There are several chemicals on the market which pet owners use to eliminate ectoparasites (ticks, fleas, lice, etc) and which have a base ingredient of organophosphates or carbamates.
Some of the more popular ones are Sevin dust (powder), Supona, Malathion, Dichlor-vos.
All of these are potential killers. I often tell clients (and though I have not done a statistical analysis, it is probably true) that these medications probably make more animals sick and are more lethal than all of other virus diseases combined.
These chemicals are in and of themselves very dangerous. But their deadliness is increased, because of the misuse and wrong usage of these substances by caregivers. For example, many of us feel that if a dilution rate of two teaspoonfuls to one gallon of water works relatively well as a bath against ticks and fleas, then four teaspoonfuls would function even more efficiently. Well, it just doesn’t work that way. All organophosphates are potentially poisonous, and if we increase the dosage rate (making the solution more concentrated with the deadly poison) the animal can be poisoned.
Very often, these organophosphates are used because there is some skin lesion caused by mites or other parasites. The presence of these biting/sucking parasites cause an itching sensation and the animal reacts by scratching or biting its own skin. Lesions are made in the skin this way. In other words, the skin is broken. Through this broken skin, is quite easy for the poisonous substance to enter the dog’s bloodstream directly. This is one way that leads to the organophosphate poisoning.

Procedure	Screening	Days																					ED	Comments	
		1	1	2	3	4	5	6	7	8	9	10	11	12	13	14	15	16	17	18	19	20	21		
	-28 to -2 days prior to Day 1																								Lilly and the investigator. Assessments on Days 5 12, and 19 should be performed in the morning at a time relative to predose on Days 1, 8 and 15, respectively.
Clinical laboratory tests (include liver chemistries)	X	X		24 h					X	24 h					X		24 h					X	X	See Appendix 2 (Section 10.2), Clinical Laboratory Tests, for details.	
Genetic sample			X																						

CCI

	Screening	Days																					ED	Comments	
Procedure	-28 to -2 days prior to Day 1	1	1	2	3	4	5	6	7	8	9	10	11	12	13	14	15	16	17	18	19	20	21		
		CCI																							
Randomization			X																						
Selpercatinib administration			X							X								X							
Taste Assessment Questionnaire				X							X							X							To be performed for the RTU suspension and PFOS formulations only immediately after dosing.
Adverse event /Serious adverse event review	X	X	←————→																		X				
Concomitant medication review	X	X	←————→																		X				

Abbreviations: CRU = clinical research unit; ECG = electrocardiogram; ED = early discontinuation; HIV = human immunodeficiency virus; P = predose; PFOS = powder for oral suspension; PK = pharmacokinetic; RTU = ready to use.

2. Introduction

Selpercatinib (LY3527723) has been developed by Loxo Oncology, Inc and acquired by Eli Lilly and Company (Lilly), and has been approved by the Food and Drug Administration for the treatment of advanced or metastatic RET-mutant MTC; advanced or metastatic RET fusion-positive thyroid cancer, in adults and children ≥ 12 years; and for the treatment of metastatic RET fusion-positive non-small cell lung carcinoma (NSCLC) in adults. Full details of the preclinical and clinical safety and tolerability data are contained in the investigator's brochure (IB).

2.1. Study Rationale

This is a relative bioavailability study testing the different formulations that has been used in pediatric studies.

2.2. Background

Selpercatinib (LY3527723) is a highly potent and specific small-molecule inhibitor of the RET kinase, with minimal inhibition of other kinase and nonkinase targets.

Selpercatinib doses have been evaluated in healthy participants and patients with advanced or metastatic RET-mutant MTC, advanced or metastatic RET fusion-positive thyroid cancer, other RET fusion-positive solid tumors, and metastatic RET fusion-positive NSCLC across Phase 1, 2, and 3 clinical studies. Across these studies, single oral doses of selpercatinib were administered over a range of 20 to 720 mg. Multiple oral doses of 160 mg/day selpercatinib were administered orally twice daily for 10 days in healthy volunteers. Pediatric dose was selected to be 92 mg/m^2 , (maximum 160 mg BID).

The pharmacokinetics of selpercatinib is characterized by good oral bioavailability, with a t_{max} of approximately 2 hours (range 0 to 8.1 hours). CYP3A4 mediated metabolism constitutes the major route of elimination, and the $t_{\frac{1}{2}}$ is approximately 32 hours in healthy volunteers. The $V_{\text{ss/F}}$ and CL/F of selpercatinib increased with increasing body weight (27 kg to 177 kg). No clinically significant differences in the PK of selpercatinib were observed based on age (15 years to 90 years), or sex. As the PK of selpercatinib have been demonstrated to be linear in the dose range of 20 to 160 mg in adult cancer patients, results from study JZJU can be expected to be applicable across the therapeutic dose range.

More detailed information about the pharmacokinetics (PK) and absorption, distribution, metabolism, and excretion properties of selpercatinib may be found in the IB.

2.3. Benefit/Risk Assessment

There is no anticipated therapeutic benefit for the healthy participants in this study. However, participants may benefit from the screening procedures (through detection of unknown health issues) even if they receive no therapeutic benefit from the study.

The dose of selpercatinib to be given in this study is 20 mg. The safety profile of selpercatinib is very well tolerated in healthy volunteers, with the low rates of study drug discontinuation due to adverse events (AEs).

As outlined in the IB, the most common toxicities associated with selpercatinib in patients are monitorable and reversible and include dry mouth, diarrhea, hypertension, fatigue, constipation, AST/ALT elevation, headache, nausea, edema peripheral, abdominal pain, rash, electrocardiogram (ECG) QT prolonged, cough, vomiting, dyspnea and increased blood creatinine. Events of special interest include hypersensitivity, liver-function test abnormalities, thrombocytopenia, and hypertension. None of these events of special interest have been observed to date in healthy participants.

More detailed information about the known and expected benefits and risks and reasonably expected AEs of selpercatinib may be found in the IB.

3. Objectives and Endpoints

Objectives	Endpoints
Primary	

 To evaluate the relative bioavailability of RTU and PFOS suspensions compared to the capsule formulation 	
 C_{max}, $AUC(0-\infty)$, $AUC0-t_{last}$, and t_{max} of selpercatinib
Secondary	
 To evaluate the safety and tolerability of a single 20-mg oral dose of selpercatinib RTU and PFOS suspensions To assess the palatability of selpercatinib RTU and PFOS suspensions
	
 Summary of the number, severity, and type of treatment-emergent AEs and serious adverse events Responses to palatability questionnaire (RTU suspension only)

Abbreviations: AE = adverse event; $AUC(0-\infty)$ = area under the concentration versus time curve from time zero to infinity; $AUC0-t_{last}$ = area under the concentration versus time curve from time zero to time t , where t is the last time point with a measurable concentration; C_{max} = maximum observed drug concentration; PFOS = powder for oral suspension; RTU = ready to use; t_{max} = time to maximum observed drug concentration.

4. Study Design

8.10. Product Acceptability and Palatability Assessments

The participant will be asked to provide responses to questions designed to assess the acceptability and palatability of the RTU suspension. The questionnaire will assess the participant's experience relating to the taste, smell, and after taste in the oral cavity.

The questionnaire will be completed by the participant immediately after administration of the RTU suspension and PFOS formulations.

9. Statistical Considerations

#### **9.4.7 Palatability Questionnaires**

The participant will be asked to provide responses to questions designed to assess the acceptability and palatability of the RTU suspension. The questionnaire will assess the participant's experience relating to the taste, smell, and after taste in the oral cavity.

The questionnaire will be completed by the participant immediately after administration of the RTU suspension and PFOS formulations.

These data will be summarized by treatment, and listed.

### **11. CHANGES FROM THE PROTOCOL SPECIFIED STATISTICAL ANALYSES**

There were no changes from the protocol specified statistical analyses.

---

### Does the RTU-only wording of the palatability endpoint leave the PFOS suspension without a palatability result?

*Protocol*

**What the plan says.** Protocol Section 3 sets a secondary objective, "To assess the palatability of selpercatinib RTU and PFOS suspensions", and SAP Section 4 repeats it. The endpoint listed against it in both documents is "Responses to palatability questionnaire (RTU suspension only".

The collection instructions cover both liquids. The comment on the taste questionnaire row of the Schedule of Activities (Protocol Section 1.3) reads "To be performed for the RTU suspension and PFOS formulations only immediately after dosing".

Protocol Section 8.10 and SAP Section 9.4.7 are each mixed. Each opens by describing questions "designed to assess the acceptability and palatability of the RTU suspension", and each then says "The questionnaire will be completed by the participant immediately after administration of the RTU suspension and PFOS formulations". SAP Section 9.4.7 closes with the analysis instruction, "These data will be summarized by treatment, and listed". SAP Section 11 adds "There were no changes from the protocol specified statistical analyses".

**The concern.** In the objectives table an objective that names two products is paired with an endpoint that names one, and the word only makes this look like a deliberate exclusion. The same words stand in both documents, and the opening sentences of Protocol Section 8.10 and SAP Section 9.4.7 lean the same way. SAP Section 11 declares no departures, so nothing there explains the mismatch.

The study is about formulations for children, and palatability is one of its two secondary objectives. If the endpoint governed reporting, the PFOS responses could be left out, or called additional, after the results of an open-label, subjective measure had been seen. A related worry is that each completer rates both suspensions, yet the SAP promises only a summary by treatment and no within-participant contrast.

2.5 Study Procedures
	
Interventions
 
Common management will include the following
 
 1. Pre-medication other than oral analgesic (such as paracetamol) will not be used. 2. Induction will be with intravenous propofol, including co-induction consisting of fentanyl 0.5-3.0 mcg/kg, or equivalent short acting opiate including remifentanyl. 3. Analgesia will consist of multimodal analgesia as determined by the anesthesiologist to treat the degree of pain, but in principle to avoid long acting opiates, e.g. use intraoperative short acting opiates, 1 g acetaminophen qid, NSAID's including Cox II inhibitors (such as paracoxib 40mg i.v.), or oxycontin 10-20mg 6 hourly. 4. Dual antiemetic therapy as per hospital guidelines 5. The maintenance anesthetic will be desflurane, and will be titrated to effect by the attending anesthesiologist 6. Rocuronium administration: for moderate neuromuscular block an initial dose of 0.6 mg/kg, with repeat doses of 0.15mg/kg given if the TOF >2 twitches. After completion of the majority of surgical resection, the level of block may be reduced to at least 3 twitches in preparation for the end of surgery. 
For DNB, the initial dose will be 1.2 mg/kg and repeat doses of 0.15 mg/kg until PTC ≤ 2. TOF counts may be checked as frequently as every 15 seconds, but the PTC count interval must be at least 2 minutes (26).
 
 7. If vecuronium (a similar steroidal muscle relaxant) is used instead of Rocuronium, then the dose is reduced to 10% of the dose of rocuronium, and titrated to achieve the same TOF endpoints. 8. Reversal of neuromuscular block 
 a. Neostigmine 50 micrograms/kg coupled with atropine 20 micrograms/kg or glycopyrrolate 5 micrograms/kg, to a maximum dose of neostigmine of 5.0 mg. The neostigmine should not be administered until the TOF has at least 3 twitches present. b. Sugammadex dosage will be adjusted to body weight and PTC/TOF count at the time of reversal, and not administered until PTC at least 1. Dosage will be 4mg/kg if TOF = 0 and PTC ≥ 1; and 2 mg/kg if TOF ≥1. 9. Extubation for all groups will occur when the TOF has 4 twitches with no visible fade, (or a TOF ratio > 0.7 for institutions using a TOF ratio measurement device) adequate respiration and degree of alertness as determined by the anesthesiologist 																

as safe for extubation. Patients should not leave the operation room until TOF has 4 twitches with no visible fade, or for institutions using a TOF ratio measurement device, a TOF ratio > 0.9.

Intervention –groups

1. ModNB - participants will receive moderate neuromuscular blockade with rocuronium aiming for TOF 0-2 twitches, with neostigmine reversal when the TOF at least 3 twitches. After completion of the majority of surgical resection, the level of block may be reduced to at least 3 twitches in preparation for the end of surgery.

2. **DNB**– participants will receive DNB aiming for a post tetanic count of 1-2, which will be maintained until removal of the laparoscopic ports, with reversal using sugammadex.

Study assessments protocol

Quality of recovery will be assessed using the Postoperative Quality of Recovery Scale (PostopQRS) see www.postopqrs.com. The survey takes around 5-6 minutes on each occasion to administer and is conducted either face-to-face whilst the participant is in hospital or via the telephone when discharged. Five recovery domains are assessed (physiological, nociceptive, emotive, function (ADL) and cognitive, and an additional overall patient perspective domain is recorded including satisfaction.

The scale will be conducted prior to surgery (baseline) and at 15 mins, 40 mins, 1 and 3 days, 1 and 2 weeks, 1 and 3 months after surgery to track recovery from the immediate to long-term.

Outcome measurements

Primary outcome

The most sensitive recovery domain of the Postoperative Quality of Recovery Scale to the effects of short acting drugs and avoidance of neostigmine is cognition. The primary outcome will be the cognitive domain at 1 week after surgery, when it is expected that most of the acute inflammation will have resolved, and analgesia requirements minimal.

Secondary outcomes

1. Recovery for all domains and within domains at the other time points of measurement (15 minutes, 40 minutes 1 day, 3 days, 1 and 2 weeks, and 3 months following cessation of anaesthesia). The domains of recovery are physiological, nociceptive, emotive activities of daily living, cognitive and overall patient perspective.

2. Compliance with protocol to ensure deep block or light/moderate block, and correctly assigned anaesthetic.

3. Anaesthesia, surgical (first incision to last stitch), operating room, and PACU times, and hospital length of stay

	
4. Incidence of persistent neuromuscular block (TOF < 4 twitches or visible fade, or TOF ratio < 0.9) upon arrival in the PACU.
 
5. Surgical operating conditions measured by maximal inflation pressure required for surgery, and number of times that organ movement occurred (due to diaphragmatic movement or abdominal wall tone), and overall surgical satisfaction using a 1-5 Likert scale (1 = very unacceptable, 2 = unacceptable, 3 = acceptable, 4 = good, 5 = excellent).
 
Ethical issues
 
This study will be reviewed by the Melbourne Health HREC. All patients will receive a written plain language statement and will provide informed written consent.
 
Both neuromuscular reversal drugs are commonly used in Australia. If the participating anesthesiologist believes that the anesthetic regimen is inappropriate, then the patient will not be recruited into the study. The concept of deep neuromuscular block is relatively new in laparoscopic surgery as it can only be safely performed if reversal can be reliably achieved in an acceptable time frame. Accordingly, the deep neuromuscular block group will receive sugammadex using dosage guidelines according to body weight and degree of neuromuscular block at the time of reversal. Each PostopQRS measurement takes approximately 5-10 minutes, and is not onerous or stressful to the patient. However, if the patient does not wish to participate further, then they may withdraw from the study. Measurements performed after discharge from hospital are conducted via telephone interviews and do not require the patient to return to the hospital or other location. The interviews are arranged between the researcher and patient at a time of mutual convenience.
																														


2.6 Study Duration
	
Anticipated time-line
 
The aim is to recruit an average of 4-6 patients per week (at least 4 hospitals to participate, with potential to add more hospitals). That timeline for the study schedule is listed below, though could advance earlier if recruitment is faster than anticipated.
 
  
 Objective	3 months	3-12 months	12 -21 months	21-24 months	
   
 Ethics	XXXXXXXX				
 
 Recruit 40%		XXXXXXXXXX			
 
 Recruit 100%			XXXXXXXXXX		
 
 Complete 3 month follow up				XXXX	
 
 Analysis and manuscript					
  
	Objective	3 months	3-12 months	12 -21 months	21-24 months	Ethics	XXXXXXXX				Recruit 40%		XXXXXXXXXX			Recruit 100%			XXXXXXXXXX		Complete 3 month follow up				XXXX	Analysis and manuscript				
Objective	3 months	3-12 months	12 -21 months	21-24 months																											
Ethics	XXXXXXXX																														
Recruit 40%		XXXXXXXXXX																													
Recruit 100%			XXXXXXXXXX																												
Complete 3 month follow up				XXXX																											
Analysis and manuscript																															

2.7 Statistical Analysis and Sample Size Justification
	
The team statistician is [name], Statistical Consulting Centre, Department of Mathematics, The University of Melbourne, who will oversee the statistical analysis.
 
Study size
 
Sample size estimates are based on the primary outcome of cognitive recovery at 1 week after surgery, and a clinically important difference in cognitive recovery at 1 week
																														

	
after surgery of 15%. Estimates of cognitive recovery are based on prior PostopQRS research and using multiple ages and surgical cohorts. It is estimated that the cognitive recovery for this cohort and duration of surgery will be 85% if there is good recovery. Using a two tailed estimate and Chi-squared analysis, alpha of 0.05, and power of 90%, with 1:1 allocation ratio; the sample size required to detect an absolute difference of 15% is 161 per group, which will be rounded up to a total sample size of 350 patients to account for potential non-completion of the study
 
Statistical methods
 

There is also another possibility. As the fleas, say, try to escape the lethal lotion or powder, they burrow deeper into the skin. This causes the dog to bite at its own skin to get at them. In this way, the animal picks up the poisonous material orally.
I should mention that some dewormers contain dichlorvos (an organophosphate). If one overdoses the dewormer orally, and another organophosphate solution topically (on the skin), then the animal is collecting a double whammy of organophosphates. This could lead to the expression of poison symptoms. The situation with which I am most confronted occurs when the animal is bathed with an organophosphate solution and then an organophosphate – impregnated tick and flea collar is placed around the animal’s neck. The poor dog is then getting a double dose of the poison.
The organophosphates are really nerve poisons. They affect the nervous system primarily. Animals that have been poisoned by organophosphates will exhibit nervous symptoms, for example unsteady gait. Vomiting, twitching of the muscles, sometimes even diarrhoea, asthmatic wheezing, convulsions are visible. Later the animal collapses into a coma.
There is an antidote for organophosphate poisoning. It is atropine. But one has to administer this drug immediately after the poisoning has occurred.
If too much time has elapsed, the poison would have become too widespread in the animal’s body for the antidote to do any good. In such cases, one has to treat the symptoms. Only your vet can do that optimally.
Before you use a product, ensure that the manufacturers (or your vet) advise whether the chemical can be used on dogs/cats. Don’t use products made for large domestic livestock on your dogs/cats. Use only as directed.
Please implement disease preventative measures (vaccinations, routine dewormings, monthly anti-heartworm medication, etc) and adopt-a-pet from the GSPCA’s Animal Clinic and Shelter at Robb Street and Orange Walk, if you have the wherewithal to care well for the animals. Do not stray your unwanted pets, take them to the GSPCA’s Clinic and Shelter instead. If you do not wish your pet to have puppies or kittens, you may exploit the GSPCA’s free spay and neutering programme. If you see anyone being cruel to an animal, or if you need any technical information, please get in touch with the Clinic and Shelter by calling 226-4237.